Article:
It's hard to imagine in 2017 that just a decade ago, smartphones as we know them today didn't exist.
But in early 2007, Apple co-founder and CEO Steve Jobs, clad in his trademarked black turtleneck and blue jeans, took the stage at MacWorld in San Francisco. The theater was packed with tech enthusiasts who had been tipped off that something big was in the works. They had no idea how big.
"Today, we're introducing three revolutionary products," Jobs told the crowd, which began to cheer. "The first one is a wide sceen iPod with touchscreen controls."
The crowd whooped and hollered as the icon of an iPod appeared on the screen.
"The second is a revolutionary mobile phone," Jobs said, to even louder cheers. "And the third is a breakthrough internet communications device."
At that, the cheers died down. The audience was confused. Jobs repeated that Apple was introducing three new products. The crowd's cheers had turned to a curious buzz.
"An iPod, a phone, and an internet communicator," Jobs said.
He repeats himself a third time and the applause and laughter builds.
"Are you getting it?" he asked.
Finally, they did. The product Jobs was introducing was a new smartphone that also stored and played music and made it easy to access the internet. One product that did three things.
The iPhone proved to be wildly popular. Fans would line up in front of cell phone stores to buy them when they went on sale, and would do so again each time Apple introduced a new generation of the devices, which seemed to always push the technological envelope.
The original iPhone featured a 3.5 inch display with 320x480 resolution at 163 ppi, and came with 4 GB, 8 GB, or 16 GB of flash memory. It had built-in support for Wi-Fi, EDGE, and Bluetooth 2.0. Its camera was all of 2.0 megapixels.
Of course, Apple didn't have the playing field to itself for long. Despite Jobs' assertion that Apple had nailed down all applicable patents, Samsung, Motorola, and other competitors soon had their own products, running on the Android operating system, owned by Google.
After protracted litigation, today the smartphone world remains a battleground between iPhone and Android, with both platforms competing for consumers' hearts and minds.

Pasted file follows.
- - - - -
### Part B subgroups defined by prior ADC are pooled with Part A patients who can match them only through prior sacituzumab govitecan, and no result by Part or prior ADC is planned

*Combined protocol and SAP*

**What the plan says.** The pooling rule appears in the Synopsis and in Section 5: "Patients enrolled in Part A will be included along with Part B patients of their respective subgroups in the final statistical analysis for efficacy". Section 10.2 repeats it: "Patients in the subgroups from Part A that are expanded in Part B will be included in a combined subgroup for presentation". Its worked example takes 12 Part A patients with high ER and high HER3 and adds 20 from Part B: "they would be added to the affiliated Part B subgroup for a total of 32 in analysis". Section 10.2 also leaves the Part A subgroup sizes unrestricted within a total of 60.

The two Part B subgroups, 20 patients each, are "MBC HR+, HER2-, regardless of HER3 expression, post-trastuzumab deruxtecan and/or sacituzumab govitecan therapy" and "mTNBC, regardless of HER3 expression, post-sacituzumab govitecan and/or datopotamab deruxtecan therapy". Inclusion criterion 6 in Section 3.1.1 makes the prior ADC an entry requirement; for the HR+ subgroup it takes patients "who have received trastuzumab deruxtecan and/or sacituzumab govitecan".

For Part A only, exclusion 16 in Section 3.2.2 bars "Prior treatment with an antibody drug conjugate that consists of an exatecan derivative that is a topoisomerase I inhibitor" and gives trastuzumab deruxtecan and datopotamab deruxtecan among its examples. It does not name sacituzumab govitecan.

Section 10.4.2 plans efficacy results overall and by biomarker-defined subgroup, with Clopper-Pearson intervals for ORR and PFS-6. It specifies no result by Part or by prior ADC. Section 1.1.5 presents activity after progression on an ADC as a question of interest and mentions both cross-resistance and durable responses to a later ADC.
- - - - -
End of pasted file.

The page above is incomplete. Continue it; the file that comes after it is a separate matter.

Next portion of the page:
Apple's latest generation of smartphones, the iPhone 8, iPhone 8 Plus, and iPhone X, represents a quantum leap over the first offering 10 years ago. But like its immediate predecessors, it's not a huge leap past the generation it's replacing.
The iPhone 8 has a 4.7 inch Retina HD display with a reinforced glass back that allows wireless charging. The company says it's dust and water resistant and comes with a 12 megapixel camera that has optical image stabilization. The company says the video capture is improved over the iPhone 7 model.
The iPhone Plus is bigger, with a 5.5 inch display. It also has wireless charging capability and an enhanced camera.
But most of the attention is focused on a third offering, the iPhone X, which will retail right at $1,000. The X is encased in glass with a 5.8 inch Super Retina display with an enhanced camera and a Face ID system that can be used to unlock the phone and make payments.
Matt Shultz, senior analyst at CreditCards.com, says that may be a case of bad timing, with the release coming just days after news of Equifax's major data breach.
"That debacle has put data security front and center in people's minds," Schultz said. "If Apple's facial recognition tool proves to be significantly flawed, it could really damage Apple's hopes for Apple Pay expansion. People simply won't use a payments tool if they don't think it is safe."
Probably not for the average consumer
Then there's the price. At just under $1,000, Bankrate senior economic analyst Mark Hamrick says the iPhone X isn't going to be a device for the average consumer, who is often living paycheck-to-paycheck.
"This is where the desire to have the shiny new thing collides with the ability to pay for it," he said.
Make no mistake, today's smartphones -- including the latest offerings from Apple -- are impressive works of consumer technology. But don't expect consumers to camp out in front of Apple stores to buy one.
We saw the future 10 years ago and now we sort of take it for granted.